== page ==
Metro in Mexico City reveals mayor’s aspirations for the presidency’s “Achilles heel”

Mexico City Metro: The pressure on Mayor Claudia Sheinbaum, one of the front-runners to be the next president of the country, has increased as a result of the second significant accident in the Mexico City metro in as many years and a string of recent accidents in the transportation system.

Sheinbaum’s administration has come under fire as a result of the Jan. 7 train collision that left one person dead and 57 injured as well as other errors, all while she is running for president in 2024 as a candidate for President Andres Manuel Lopez Obrador’s National Regeneration Movement (MORENA).

The MORENA secretary general declared “sabotage” in response to reports of cut wires, debris pushed into rails and other damage. Sheinbaum dispatched 6,000 National Guard personnel to patrol metro stations and promised security following “intentional occurrences” that are being looked into.

However, many have criticized that action as an attempt to divert attention from a lack of maintenance and investment in the network, which carries millions of passengers every day.

Jorge Bravo, a political scientist at the National Autonomous University of Mexico (UNAM), described the metro as “perhaps the Achilles heel of Claudia Sheinbaum’s presidential aspirations,” saying that the network is seen as a crucial test of her abilities to lead.

There are hints that it might be damaging her already.

Support for Sheinbaum decreased by five percentage points from December to 41% in a January poll by the newspaper El Financiero, which was partially conducted on the day of the deadly accident.

Support for her closest rival, Foreign Minister Marcelo Ebrard, increased from 36% to 38% behind her.

An inquiry for comment was not immediately answered by Sheinbaum’s office.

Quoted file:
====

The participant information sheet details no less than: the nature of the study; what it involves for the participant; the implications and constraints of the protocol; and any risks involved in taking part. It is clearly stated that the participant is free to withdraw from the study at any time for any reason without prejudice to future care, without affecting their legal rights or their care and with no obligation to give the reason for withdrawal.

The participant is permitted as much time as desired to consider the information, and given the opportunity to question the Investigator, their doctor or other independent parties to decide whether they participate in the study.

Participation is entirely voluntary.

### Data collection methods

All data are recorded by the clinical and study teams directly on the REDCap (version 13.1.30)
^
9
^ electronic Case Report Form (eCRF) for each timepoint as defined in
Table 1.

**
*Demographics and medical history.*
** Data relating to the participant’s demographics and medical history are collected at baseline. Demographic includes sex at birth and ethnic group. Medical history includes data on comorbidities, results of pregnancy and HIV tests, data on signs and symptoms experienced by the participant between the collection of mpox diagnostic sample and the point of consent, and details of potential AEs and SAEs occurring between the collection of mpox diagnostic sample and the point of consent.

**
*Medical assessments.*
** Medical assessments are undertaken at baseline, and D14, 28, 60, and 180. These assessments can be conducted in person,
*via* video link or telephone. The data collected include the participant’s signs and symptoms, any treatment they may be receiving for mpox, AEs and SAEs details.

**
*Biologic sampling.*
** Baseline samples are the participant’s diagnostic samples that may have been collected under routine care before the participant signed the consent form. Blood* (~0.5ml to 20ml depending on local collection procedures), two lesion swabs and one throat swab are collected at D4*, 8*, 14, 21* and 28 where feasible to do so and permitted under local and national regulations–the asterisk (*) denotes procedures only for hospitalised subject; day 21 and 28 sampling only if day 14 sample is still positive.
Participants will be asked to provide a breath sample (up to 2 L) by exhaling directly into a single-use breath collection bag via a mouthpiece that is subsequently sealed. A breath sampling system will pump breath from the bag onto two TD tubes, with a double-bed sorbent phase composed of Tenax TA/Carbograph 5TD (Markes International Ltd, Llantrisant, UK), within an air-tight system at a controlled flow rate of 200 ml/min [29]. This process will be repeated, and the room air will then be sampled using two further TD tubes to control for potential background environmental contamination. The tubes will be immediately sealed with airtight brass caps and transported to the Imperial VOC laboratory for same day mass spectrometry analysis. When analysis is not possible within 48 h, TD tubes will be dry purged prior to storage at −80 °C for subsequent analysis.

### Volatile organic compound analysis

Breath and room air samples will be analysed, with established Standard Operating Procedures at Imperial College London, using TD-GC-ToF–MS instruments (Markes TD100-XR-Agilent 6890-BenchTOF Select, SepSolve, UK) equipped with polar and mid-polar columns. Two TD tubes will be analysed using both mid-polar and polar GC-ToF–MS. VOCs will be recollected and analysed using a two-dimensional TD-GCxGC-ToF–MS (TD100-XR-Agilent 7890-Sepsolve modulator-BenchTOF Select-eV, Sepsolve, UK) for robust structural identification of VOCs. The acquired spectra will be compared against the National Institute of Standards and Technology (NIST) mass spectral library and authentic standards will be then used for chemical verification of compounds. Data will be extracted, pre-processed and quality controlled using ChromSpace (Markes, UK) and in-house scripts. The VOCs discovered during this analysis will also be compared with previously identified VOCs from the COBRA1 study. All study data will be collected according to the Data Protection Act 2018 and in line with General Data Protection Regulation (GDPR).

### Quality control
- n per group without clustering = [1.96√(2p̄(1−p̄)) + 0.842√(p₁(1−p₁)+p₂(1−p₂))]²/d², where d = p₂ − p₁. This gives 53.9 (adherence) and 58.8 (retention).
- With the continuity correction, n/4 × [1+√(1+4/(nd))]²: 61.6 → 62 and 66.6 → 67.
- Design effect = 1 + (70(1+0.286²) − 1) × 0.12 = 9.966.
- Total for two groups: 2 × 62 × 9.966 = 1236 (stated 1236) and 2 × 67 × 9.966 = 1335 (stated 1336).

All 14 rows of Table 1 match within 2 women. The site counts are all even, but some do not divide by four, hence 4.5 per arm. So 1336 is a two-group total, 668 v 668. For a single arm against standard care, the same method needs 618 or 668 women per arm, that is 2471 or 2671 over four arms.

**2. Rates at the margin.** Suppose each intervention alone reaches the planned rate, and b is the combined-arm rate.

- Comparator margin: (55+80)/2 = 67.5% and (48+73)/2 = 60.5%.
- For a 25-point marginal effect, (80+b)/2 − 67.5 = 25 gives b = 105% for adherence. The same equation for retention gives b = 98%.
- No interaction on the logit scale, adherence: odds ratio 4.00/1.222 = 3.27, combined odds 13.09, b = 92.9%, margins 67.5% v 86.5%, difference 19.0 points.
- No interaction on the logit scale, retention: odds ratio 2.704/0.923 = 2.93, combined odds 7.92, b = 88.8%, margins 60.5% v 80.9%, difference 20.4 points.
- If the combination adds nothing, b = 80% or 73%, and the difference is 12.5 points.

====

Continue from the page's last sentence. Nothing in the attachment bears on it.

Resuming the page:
The metro employees’ union, which runs the network and has been in charge since the 1970s, and MORENA have subsequently engaged in a verbal spat.

Some MORENA lawmakers accuse the union of attempting to harm Sheinbaum and place blame for the metro’s problems on them. The union has rejected the claims, claiming that the issues were caused by her government’s underinvestment in the metro, as well as those of its predecessors.

Sheinbaum has officially committed to increasing metro spending, but analysis of government data by the think group Mexico Evalua reveals that maintenance fell down during the pandemic.

In 2022, the metro’s budget did rise by more than 3 billion pesos or around 25%. However, funds were probably prioritized for issue locations, according to Mexico Evalua, such as Line 12, which saw a tragic accident in May 2021 that left 26 people dead.

According to Eduardo Miranda, a structural engineering professor at Stanford University, deploying the National Guard could backfire if the city places more importance on its deployment than repairs or replacing worn-out components.

“The National Guard is not going to detect that or make a difference if mishaps continue, like a cable or the signal system breaks,” Miranda added.

Because repairs are less noticeable than other projects, governments have been reluctant to invest more in the metro’s upkeep. They have also been reluctant to raise the five pesos ($0.26) fare for fear of upsetting the public, according to Mariana Campos of Mexico Evalua.

According to Campos, “They haven’t given it the importance it needs and they have taken too many chances.”

According to a Mexican government official, Sheinbaum is still being scrutinized for her response to the deadly overpass fall in 2021. Despite this, the official claimed the union was attempting to damage Sheinbaum.

The city hired the Norwegian company DNV to look into the incident, and they found that one of the causes was maintenance. Before the results were made public, Sheinbaum, however, rejected them and threatened to sue DNV. The official claimed that her attempt to bury the information damaged her reputation.

Sheinbaum has certainly avoided problems in the past. As the district mayor of Mexico City, she presided over the school collapse that resulted in the death of 19 children in the 2017 earthquake.

After finding illegal construction, she filed a criminal case accusing two previous district attorneys of failing to follow the law. She was elected mayor of Mexico City in 2018.

Lopez Obrador has now endorsed her choice to call in the National Guard, showing his unmistakable support for her.

Bravo at UNAM warned that this would increase opposition claims that she is unable to handle emergencies.

Claudia is demonstrating that she can’t do it by herself, he said.

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